James and Neeltje Tretter Chair Professor of Chemistry, UC Berkeley
PhD, University of Illinois-Urbana; NSF Postdoctoral Fellow, Harvard University
Omar M. Yaghi received his B.S. from State University of New York at Albany (1985) and Ph.D. in Inorganic Chemistry from University of Illinois at Urbana-Champaign (1990). He was an NSF Postdoctoral Fellow at Harvard University (1990-92). He started his independent career as an assistant professor in 1992 at Arizona State University, moved to University of Michigan at Ann Arbor as Robert W. Parry Professor of Chemistry in 1999, and then UCLA in 2006 as Christopher S. Foote Professor of Chemistry and Irving and Jean Stone Chair Professor in Physical Sciences. Since 2012 he has been the James and Neeltje Tretter Chair Professor of Chemistry at University of California, Berkeley, and a Senior Faculty Scientist at Lawrence Berkeley National Laboratory. He is the Founding Director of the Berkeley Global Science Institute, and the Co-Director of the Kavli Energy NanoSciences Institute, and the California Research Alliance by BASF.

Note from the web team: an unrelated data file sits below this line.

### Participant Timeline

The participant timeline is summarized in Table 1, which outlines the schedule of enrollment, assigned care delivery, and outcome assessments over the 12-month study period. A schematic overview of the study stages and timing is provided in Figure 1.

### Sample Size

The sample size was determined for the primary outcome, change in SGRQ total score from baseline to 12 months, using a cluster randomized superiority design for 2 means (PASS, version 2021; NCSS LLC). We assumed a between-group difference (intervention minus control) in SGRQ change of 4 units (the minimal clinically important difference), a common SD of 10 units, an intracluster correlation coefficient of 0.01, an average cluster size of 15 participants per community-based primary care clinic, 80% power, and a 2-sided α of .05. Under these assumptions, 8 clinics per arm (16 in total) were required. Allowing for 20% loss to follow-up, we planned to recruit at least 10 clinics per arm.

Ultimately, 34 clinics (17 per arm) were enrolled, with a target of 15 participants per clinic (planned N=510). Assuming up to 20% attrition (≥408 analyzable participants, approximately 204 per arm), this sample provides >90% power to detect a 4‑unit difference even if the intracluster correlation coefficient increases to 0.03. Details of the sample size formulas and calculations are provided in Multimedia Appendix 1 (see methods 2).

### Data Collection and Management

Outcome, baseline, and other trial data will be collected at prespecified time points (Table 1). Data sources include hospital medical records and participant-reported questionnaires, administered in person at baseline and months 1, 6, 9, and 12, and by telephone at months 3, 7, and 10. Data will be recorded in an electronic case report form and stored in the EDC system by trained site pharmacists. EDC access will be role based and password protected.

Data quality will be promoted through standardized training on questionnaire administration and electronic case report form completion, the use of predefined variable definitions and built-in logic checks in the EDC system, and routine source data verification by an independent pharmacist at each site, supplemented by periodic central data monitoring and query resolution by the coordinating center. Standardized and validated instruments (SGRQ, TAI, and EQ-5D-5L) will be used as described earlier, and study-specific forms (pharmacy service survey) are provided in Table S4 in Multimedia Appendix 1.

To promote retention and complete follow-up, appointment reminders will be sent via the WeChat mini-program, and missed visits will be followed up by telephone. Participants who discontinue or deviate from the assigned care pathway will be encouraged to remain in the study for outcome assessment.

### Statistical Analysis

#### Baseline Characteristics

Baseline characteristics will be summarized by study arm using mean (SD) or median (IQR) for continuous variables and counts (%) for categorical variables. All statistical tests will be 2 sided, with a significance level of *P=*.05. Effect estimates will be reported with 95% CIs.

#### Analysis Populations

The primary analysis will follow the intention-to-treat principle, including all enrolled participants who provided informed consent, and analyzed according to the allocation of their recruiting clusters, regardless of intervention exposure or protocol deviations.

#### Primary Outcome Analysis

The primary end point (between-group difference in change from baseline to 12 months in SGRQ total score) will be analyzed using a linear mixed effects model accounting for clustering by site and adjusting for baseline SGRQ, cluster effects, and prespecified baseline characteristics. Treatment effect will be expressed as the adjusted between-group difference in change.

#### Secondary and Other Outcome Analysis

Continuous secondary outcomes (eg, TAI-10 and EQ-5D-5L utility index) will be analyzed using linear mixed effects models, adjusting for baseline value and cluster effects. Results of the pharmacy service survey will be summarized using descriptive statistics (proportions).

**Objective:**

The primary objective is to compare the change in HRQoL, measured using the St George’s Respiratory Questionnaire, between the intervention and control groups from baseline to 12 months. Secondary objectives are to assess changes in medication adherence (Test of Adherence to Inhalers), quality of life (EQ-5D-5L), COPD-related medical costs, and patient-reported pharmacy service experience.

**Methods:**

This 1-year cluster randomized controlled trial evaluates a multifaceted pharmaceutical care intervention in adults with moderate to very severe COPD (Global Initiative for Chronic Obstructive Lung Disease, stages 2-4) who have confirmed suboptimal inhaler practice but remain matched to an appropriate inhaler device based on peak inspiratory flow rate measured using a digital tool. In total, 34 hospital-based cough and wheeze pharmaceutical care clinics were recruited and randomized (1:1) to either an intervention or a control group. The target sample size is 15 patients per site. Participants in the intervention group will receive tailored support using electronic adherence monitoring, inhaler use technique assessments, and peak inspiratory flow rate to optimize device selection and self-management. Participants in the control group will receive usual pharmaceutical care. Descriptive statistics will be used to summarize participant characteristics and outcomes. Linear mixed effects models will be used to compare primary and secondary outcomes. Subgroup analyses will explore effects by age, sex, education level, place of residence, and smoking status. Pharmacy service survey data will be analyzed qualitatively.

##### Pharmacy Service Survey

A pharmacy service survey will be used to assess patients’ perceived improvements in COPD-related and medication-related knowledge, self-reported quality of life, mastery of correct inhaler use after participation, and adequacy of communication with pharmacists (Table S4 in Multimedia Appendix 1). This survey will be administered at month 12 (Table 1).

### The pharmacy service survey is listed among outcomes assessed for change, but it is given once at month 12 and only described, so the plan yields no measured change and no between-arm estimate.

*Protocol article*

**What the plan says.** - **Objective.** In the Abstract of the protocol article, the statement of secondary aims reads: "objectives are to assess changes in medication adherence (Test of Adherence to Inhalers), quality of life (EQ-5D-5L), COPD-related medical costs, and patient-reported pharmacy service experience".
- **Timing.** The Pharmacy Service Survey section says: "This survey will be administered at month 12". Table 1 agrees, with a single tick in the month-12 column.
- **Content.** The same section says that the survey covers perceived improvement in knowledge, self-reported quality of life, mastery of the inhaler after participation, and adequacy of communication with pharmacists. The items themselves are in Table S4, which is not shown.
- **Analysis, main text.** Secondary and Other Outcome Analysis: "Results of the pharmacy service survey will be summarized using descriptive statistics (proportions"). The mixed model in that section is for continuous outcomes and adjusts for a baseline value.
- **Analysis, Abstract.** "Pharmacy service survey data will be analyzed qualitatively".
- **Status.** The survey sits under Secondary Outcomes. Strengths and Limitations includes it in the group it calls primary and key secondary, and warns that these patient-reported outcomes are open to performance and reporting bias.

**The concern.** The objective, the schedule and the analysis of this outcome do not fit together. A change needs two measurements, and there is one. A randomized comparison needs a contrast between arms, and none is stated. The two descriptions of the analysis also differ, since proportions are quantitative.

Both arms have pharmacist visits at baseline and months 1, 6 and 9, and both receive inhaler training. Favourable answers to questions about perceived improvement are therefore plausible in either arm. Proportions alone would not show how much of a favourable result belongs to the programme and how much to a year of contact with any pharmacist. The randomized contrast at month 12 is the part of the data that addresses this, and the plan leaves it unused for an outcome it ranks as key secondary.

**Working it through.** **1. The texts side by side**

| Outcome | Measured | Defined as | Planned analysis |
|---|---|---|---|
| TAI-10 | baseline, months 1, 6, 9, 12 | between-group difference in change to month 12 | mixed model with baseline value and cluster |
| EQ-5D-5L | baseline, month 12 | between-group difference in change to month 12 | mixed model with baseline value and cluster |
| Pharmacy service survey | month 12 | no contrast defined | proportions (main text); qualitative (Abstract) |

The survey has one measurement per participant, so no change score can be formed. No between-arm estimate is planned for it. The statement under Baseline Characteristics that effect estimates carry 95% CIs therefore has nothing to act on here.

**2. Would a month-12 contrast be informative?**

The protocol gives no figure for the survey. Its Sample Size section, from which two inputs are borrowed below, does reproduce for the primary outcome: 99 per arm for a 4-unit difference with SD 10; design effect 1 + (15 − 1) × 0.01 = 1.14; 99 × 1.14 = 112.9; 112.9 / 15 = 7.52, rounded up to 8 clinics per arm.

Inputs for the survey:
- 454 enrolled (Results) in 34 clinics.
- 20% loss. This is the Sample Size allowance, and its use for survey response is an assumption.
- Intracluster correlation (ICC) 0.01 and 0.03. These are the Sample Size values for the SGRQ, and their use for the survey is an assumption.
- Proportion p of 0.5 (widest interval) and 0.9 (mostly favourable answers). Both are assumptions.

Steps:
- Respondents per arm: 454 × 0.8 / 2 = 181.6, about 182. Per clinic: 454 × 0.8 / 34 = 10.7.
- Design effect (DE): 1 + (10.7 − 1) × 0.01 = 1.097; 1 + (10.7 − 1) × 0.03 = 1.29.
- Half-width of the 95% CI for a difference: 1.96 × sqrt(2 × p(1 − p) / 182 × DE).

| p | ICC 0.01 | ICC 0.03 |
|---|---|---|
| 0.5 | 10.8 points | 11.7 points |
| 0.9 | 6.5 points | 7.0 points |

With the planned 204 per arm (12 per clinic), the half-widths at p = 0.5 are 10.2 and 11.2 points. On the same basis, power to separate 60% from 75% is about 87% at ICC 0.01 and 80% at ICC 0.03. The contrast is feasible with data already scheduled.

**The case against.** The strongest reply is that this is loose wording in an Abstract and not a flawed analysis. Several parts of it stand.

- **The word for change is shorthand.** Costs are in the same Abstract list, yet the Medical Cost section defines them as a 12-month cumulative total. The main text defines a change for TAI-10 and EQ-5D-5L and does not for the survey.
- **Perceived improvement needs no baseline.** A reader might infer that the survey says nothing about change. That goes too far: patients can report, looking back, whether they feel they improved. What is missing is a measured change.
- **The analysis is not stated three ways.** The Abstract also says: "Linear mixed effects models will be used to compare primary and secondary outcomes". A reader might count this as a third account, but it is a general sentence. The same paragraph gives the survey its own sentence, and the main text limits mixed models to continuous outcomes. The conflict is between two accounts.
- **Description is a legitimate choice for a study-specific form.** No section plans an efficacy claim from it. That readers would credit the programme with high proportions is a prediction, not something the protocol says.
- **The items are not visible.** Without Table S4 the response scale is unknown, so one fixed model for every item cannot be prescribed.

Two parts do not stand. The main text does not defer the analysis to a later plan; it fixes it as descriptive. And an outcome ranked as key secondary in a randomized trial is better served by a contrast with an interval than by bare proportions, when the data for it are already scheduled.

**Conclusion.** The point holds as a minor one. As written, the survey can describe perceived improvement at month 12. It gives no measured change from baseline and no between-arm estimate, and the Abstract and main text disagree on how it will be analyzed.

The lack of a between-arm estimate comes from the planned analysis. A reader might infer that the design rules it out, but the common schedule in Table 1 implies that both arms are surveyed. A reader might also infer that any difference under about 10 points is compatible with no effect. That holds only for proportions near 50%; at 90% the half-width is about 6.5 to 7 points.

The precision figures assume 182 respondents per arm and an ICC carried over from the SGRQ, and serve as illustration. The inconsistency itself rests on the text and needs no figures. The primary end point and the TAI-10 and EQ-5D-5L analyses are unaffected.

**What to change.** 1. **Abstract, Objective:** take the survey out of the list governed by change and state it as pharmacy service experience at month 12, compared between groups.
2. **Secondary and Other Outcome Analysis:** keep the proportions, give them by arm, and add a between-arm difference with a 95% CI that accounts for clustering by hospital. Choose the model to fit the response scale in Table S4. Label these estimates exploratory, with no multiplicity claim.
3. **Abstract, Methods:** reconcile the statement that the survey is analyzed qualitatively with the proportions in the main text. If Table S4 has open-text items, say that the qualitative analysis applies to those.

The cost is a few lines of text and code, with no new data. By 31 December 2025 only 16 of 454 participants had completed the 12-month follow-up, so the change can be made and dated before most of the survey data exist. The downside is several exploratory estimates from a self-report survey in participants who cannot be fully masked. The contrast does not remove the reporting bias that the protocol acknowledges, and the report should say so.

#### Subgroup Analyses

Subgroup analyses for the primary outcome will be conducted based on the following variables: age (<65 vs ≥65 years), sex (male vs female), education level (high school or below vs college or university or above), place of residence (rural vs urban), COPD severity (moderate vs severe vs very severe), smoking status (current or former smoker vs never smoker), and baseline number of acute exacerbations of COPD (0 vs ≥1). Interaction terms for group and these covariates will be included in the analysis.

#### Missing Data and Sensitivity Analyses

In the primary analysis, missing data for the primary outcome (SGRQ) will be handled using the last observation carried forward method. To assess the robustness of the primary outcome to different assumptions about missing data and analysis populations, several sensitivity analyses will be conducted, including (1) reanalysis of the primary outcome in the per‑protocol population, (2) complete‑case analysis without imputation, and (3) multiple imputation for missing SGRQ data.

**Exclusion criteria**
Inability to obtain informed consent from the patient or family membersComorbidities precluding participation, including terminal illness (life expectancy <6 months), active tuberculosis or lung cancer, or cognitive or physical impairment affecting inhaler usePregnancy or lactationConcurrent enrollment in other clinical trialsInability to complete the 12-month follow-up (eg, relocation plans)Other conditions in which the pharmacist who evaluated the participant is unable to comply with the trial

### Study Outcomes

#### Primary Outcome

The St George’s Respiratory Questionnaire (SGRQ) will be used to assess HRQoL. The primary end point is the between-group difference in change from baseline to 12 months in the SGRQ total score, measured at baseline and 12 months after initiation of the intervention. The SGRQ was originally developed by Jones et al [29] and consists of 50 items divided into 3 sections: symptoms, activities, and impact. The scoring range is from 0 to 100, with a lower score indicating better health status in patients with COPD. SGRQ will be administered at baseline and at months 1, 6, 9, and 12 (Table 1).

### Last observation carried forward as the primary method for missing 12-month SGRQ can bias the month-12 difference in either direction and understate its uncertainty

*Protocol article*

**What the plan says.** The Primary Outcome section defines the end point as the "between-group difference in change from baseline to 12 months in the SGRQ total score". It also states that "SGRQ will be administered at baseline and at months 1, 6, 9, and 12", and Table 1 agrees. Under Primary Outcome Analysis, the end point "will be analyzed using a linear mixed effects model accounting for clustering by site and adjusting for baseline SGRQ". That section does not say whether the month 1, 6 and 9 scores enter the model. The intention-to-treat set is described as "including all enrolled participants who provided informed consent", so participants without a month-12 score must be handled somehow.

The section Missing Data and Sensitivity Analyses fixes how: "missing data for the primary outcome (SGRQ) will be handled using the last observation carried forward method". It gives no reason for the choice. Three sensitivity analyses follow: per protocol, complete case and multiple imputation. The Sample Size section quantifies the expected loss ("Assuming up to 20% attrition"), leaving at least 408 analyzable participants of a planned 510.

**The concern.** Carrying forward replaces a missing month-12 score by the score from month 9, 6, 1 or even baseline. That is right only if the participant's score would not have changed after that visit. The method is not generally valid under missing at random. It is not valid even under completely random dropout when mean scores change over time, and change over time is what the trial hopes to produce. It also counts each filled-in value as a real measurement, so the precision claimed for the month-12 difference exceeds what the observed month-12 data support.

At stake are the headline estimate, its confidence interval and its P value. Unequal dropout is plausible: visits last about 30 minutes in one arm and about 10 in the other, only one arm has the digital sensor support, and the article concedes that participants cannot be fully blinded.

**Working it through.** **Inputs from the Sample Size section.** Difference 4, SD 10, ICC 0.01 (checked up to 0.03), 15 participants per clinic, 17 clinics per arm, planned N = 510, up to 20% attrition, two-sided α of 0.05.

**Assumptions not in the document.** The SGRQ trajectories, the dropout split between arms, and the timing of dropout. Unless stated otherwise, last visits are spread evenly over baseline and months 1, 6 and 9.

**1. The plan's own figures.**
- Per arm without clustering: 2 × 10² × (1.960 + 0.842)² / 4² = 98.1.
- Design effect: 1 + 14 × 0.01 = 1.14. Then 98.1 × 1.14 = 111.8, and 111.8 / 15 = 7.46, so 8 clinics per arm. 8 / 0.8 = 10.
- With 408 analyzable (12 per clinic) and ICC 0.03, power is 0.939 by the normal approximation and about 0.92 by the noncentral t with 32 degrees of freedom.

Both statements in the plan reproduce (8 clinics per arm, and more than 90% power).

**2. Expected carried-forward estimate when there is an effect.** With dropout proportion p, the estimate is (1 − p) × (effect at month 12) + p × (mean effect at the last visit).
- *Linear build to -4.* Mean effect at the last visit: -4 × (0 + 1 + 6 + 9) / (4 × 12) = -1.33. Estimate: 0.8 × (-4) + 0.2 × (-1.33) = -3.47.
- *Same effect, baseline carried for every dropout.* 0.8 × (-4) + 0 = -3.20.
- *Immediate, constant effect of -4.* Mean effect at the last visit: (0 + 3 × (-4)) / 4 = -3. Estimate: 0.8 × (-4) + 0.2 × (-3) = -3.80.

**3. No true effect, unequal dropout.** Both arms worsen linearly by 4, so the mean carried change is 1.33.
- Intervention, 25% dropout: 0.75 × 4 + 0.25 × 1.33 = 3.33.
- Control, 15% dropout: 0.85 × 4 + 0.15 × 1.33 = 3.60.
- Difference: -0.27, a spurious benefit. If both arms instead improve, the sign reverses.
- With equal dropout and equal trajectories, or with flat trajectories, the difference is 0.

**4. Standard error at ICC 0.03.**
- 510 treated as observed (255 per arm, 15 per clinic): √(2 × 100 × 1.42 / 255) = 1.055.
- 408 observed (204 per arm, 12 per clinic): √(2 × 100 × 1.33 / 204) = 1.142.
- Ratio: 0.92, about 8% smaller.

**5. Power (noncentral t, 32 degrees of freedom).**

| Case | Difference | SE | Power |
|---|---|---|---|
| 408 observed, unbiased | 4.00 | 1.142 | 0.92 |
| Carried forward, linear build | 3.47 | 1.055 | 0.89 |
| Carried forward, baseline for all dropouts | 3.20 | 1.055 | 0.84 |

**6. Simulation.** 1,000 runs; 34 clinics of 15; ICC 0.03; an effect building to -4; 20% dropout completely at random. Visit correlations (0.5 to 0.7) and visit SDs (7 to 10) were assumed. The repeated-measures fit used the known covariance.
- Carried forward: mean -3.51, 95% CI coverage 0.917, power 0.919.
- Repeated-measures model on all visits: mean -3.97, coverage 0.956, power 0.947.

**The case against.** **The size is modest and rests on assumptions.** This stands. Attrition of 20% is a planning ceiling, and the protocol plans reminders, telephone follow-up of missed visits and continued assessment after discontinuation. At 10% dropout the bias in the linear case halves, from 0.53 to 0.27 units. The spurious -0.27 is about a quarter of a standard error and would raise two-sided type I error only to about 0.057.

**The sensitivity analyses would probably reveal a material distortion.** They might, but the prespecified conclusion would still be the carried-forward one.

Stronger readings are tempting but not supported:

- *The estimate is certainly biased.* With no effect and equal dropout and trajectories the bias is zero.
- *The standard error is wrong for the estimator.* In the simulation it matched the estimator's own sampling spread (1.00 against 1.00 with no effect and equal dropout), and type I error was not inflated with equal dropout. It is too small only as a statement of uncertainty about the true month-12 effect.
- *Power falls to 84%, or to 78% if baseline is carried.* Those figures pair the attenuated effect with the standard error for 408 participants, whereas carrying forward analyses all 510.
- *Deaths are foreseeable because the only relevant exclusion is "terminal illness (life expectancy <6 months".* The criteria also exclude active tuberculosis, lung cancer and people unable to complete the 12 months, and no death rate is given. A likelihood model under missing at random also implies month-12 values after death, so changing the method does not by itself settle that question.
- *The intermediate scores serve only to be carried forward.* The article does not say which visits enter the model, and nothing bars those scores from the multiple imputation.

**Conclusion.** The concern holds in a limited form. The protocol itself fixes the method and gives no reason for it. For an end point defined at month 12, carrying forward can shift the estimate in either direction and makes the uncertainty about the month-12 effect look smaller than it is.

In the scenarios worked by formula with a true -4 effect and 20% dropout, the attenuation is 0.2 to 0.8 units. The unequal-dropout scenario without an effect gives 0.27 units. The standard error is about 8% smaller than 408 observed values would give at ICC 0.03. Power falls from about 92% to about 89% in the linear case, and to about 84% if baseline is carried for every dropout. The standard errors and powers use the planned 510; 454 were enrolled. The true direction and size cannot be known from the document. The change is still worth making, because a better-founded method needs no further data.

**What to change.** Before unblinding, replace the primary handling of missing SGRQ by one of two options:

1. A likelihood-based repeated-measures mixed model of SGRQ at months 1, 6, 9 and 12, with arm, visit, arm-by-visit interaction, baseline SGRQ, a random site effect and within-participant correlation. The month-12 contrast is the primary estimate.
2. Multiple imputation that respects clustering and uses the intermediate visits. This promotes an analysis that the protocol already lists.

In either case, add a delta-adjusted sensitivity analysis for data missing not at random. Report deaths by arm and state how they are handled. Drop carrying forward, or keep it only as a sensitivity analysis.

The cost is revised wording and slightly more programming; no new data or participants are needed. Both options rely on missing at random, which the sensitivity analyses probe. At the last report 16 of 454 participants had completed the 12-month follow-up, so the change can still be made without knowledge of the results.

His work encompasses the synthesis, structure and properties of inorganic and organic compounds and the design and construction of new crystalline materials. He is widely known for the discovery and for pioneering the development of several extensive classes of new materials: Metal-Organic Frameworks (MOFs), Covalent Organic Frameworks (COFs), and Zeolitic Imidazolate Frameworks (ZIFs). These materials have the highest surface areas known to date, making them useful in many applications including the (1) storage and separation of hydrogen, methane, and carbon dioxide, (2) conversion of carbon dioxide to fuels and high value chemicals, (3) capture of water from air for fresh water production (4) highly selective cleavage of peptides using enzyme-inspired catalysis, and (5) storage of ions in supercapacitor devices, and transport of protons and electrons in conductive frameworks. The building block approach he developed has led to an exponential growth in the creation of new materials having a diversity and multiplicity previously unknown in chemistry. He termed this field 'Reticular Chemistry' and defines it as 'stitching molecular building blocks into extended structures by strong bonds'. This chemistry is now being practiced using methods developed by Yaghi since 1995 in hundreds of laboratories in academia and industry worldwide.